What if, instead of a paper agenda with the details for emergencies, students and parents were given an application for their phone or devices instead?  The resources could be updated electronically as needed as opposed to yearly in the printed document.  When disasters happen, the principal could push a notification out to the parents instead of leaving a note on the school door.  In the case of the fires this time around, what if the wind had shifted making the planned destination unreachable and parents went to the wrong location?  From the principal’s own device, updates could be pushed as they became a reality.

At the same time as this, there was another local reality with a perceived threat at a local school.  How do you contact the parents / students involved?  You can’t necessarily rely on traditional media to get the details absolutely correct.  In this case, the principal used the best tool that he had available and was tweeting out information to those who followed him and knew to look for it.  Could the message have been received more effectively had it been pushed to every student/parent with an application on their devices?  Absolutely.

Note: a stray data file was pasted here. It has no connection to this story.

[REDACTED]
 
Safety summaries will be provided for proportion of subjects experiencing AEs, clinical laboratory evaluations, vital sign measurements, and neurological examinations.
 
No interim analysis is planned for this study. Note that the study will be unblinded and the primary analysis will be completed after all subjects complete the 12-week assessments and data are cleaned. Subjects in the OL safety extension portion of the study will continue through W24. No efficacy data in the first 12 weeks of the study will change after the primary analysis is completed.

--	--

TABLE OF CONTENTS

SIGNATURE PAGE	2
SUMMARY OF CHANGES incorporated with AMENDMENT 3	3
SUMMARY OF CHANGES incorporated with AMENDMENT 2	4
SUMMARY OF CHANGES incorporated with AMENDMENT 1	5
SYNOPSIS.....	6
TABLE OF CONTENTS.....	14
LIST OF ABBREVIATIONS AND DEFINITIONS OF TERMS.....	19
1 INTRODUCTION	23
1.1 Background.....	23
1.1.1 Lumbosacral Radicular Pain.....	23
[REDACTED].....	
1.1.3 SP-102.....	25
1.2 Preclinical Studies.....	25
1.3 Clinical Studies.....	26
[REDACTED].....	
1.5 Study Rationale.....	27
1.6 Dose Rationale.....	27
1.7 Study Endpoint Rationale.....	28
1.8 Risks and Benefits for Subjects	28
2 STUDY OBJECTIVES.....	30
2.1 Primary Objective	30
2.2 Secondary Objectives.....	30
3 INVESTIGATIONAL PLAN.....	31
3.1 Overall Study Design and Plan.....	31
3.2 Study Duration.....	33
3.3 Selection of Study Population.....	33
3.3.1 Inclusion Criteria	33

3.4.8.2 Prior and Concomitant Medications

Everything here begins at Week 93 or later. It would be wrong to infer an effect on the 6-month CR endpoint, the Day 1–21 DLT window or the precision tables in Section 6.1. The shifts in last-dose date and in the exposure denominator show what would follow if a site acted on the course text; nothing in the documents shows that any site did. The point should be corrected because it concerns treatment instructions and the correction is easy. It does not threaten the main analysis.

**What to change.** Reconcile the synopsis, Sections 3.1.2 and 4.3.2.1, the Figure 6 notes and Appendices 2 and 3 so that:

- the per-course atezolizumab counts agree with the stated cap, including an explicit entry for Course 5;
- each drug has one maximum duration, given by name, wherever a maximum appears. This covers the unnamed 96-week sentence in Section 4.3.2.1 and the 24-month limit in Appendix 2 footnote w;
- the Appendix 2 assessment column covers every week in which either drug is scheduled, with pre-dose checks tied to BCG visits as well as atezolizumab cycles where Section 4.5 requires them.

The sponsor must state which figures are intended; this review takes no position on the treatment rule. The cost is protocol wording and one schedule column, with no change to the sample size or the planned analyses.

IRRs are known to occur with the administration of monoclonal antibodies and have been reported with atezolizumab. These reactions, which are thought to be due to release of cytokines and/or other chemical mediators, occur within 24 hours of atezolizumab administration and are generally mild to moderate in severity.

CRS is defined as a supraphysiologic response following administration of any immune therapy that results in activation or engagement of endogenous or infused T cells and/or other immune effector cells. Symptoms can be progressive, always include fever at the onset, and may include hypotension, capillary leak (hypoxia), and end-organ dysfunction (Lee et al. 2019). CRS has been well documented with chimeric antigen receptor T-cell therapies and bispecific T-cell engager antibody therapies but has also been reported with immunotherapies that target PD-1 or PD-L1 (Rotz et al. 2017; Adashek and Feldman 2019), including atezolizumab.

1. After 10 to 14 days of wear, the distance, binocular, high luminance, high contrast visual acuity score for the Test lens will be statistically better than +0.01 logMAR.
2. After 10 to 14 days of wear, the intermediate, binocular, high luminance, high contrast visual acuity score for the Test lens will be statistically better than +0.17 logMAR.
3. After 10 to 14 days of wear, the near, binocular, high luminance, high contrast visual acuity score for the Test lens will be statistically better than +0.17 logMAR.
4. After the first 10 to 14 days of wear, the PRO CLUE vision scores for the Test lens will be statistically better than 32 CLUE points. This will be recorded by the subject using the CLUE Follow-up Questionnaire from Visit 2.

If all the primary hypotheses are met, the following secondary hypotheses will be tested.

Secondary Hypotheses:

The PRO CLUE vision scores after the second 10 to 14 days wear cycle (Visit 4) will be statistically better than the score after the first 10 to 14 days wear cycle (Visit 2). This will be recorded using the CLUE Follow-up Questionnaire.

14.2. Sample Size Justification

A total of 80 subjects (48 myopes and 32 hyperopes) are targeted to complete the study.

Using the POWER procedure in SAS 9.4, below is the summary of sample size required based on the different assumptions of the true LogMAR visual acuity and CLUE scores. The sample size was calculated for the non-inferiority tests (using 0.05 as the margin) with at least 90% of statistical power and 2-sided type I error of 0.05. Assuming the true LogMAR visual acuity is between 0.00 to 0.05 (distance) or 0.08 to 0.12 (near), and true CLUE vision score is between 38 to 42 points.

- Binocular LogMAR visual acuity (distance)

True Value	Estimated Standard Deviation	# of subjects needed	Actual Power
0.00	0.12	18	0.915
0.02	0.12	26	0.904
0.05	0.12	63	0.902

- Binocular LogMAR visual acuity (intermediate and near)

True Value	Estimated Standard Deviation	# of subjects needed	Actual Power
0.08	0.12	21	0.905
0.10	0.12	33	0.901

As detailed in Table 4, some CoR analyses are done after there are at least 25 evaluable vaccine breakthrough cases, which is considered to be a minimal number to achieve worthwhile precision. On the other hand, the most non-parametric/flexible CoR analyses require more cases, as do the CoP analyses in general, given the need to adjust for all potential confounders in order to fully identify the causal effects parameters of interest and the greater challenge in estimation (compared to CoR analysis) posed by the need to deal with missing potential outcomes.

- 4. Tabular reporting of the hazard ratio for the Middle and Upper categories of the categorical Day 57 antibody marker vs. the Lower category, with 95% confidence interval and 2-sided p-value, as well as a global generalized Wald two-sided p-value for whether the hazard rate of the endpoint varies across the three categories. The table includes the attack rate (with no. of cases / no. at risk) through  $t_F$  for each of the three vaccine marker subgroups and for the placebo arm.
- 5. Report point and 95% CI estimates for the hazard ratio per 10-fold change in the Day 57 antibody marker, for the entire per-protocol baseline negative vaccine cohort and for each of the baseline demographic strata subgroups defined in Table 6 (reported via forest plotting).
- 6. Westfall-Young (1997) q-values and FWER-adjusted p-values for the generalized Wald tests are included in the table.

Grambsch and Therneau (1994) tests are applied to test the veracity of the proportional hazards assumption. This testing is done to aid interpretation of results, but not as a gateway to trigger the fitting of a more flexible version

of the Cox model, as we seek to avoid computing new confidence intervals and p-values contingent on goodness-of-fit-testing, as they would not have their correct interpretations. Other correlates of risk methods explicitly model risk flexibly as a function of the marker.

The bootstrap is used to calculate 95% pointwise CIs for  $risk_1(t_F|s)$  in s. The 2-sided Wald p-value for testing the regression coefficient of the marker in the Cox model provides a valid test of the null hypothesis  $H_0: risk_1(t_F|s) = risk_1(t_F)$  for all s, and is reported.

In times of emergencies, people don’t always have the time or the planning to go to the web and look for the desired resource (assuming that it’s truly there and updated).  Pushing that information from the source and getting it correct to everyone involved as quickly as possible makes a great deal of sense.

Combine it with the information from sources like “Be Ready” and the traditional school agenda makes sense to me.  If there happen to be any developer across platforms looking for an opportunity, I really think there is one here.

Author: dougpete

The content of this blog is generated by whatever strikes my fancy at any given point. It might be computers, weather, political, or something else in nature. I experiment and comment a lot on things so don't take anything here too seriously; I might change my mind a day later but what you read is my thought and opinion at the time I wrote it! My personal website is at: Follow me on Twitter: I'm bookmarking things at:

One thought on “An opportunity – rethinking the paper agenda”

  1. This post makes me think back to 9/11. My school was a couple of blocks away from the Twin Towers.

    Now, of course this was over a decade ago but when it was happening, cell phones were useless. After we evacuated, I ultimately ended up taking a bunch of kids to my apartment.

    After everything settled, it made me think about preparation.

    As a school, we had routine emergency drills and generally people are pretty laid back – lots of talking, not much sense of urgency.

    When the crisis hit, by and large everyone did what they were supposed to do. Some adults looked for leadership, others provided it. The kids were champs. A few adults couldn’t handle the situation at all.

    It made me think that other than knowing the exits, all that drilling was probably wasted time. When something goes down, character is revealed, and by and large people, at least adults, do what the have to do to take care of the kids.